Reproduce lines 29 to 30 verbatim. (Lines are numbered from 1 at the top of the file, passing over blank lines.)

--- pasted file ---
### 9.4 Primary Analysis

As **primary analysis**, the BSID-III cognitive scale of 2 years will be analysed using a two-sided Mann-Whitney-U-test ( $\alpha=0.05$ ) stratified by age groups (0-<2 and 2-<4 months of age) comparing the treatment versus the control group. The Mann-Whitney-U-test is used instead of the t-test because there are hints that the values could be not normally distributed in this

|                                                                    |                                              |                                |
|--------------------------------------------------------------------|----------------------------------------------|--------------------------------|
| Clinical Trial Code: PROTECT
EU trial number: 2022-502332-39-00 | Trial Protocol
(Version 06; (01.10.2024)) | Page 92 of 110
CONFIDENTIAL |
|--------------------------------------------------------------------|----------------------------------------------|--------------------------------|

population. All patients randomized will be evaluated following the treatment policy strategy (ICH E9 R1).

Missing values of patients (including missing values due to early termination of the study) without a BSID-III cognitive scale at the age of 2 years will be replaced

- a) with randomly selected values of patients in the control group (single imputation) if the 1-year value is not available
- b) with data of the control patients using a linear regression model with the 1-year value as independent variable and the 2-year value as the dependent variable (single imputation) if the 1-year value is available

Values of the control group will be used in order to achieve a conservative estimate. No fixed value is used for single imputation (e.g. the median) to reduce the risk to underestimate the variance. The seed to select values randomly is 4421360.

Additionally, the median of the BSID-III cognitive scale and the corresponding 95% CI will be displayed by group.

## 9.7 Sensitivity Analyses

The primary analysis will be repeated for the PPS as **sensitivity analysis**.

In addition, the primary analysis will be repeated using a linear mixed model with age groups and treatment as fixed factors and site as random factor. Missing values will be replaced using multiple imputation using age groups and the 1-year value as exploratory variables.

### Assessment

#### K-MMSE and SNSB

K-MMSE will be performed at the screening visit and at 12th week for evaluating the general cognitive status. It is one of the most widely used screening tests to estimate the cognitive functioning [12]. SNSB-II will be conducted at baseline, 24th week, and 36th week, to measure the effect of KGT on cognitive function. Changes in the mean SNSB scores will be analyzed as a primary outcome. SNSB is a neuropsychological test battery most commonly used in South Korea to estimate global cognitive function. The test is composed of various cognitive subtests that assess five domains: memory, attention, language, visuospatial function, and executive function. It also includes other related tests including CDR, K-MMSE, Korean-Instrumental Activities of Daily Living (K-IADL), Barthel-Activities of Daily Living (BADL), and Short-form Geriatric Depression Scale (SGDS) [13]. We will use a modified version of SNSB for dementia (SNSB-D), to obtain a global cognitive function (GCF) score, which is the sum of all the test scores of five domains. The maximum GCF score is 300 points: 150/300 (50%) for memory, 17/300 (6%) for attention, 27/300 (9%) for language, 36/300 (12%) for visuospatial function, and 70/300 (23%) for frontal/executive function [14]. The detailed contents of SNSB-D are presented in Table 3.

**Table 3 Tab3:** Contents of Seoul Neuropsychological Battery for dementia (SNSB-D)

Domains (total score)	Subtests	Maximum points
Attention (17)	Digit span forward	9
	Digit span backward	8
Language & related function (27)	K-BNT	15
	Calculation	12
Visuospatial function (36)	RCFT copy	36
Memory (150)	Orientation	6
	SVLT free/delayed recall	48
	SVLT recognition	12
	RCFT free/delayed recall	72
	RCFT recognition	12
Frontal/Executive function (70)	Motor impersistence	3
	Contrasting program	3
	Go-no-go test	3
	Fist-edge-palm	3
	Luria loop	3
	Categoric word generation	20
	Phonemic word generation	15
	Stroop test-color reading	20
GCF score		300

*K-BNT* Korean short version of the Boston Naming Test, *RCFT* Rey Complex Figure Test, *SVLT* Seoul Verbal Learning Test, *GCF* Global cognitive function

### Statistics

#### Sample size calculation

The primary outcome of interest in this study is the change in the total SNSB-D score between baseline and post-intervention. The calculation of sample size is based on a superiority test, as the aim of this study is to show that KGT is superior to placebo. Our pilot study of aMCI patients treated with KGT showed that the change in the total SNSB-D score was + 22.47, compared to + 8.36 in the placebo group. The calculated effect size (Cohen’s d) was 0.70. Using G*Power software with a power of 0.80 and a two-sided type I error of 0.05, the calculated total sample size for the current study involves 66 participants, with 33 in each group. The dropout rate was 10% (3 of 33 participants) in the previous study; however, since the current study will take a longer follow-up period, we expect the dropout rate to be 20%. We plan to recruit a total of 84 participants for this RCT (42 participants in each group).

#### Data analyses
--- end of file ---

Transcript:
Memory (150)	Orientation	6
	SVLT free/delayed recall	48